McCAIN AND THE SUPREME COURT
The big issue in the POTUS '08 race, mostly unspoken so far, is the Supreme Court. The old liberals on the Court have been hanging on for the day when they can retire and be replaced by like minded justices. The WSJ addresses the issue today.
With a Democratic Senate, Democratic presidents would be able to confirm adherents of the theory of the "Living Constitution" -- in essence empowering judges to update the Constitution to advance their own conception of a better world. This would threaten the jurisprudential gains of the past three decades, and provide new impetus to judicial activism of a kind not seen since the 1960s.
I don't want the Court going postmodern.
For other kinds of issues, it may be argued that it is better to lose with the perfect candidate than to win with an imperfect one. The party lives to fight another day and can reverse the bad policies of an intervening presidency.
The judiciary is different. On Jan. 20, 2009, six of the nine Supreme Court justices will be over 70. Most of them could be replaced by the next president, particularly if he or she is re-elected. Given the prospect of accelerating gains in modern medical technology, some of the new justices may serve for half a century. Even if a more perfect candidate were somehow elected in 2012, he would not be able to undo the damage, especially to the Supreme Court.
I think a Republican victory this November is extremely unlikely but I'll be glad to be wrong. I'm not sold by any means on McCain's electability -- the polls showing him beating Hillary are the same polls that gave us President Giuliani a few months ago -- but if he were to get elected, would he appoint good judges?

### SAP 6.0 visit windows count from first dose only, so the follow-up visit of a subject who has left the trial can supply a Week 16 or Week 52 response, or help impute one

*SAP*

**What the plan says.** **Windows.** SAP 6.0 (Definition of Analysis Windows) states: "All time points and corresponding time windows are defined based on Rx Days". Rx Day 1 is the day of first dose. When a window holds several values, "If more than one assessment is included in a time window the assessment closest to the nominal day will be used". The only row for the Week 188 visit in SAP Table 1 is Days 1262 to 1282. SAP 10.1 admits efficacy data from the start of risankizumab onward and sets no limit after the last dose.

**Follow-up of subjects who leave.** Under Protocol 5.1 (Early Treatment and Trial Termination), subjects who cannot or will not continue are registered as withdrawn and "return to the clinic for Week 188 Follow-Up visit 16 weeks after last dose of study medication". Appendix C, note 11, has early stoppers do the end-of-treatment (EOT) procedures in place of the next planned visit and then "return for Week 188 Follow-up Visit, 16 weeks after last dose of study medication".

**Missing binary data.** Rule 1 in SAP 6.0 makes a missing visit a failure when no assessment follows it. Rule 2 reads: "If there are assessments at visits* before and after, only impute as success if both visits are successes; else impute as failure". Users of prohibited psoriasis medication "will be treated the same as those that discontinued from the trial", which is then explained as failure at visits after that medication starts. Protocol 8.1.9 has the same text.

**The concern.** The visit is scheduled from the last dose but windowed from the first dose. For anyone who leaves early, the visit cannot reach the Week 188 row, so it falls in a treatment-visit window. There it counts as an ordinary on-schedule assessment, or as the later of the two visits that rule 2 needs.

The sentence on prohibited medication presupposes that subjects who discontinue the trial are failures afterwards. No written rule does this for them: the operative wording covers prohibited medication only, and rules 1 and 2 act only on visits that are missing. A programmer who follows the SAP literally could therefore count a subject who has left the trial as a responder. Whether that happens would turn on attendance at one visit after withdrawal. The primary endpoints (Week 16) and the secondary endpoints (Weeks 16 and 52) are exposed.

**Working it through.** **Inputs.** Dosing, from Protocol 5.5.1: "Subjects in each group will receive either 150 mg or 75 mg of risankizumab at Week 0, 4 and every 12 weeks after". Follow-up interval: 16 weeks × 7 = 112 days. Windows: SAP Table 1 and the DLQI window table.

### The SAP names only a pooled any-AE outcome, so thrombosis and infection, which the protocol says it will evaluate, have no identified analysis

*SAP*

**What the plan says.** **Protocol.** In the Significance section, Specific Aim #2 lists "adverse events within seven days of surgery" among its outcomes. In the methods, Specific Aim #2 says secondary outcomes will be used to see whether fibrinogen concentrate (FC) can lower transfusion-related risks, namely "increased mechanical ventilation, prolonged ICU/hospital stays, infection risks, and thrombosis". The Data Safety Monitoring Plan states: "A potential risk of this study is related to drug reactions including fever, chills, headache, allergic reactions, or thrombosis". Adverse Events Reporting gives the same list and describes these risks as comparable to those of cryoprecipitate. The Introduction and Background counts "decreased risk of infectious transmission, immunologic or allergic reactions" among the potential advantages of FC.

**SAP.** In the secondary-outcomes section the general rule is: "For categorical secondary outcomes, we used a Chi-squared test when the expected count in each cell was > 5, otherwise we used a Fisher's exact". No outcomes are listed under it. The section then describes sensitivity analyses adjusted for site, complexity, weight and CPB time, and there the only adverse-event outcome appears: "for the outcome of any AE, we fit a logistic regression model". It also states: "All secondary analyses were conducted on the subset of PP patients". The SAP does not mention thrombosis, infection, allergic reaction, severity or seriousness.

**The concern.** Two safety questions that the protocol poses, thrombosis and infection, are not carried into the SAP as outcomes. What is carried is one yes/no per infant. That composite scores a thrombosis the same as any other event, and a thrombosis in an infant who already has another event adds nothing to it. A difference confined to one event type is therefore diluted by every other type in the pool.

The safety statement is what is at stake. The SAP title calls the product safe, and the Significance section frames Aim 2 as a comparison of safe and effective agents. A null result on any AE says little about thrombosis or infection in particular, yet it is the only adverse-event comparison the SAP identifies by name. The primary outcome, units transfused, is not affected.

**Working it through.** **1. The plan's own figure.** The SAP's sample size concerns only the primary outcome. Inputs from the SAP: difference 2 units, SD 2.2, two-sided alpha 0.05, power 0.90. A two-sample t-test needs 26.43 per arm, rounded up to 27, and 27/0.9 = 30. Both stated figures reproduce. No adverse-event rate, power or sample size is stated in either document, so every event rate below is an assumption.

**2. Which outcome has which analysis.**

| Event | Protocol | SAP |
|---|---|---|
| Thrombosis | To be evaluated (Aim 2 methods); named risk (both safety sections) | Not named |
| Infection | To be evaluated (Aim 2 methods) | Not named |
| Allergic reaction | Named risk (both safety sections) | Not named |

There is no reason to believe that Mr. McCain will not make excellent appointments to the court. On judicial nominations, he has voted soundly in the past from Robert Bork in 1987 to Samuel Alito in 2006. His pro-life record also provides a surety that he will not appoint judicial activists.
We recognize that there are two plausible sources of disquiet. Mr. McCain is perhaps the foremost champion of campaign-finance regulation, regulation that is hard to square with the First Amendment. Still, a President McCain would inevitably have a broader focus. Securing the party's base of judicial conservatives is a necessary formula for governance, as President Bush himself showed when he swiftly dropped the ill-conceived nomination of Harriet Miers.
Perhaps more important, because of the success of constitutionalist jurisprudence, a McCain administration would be enveloped by conservative thinking in this area. The strand of jurisprudential thought that produced Sen. Warren Rudman and Justice David Souter is no longer vibrant in the Republican Party.
I have to defer to the WSJ on what McCain would do with respect to judges, as I have not done my homework. I don't know what McCain would do, but I do know what Obama or Hillary would do, and I don't want to see that.
I also know that whoever wins the election, my day-to-day life will remain very much the same. I have to accept the world as it is. Sometimes I'm in the majority, and sometimes the minority, and either way, life goes on.
God grant me the serenity
To accept the things I cannot change;
Courage to change the things I can;
And wisdom to know the difference.
Living one day at a time;
Enjoying one moment at a time;
Accepting hardships as the pathway to peace;
Taking, as He did, this sinful world
As it is, not as I would have it;
Trusting that He will make all things right
If I surrender to His Will;
That I may be reasonably happy in this life
And supremely happy with Him
Forever in the next.
UPDATE: Bill Kristol writes eloquently today on the need for conservatives to get behind McCain if he is the nominee, rather than sulk at the margin.
Conservatives can ... choose to stand aside from history while having a temper tantrum. But they should consider that the American people might then choose not to invite them back into a position of responsibility for quite a while to come.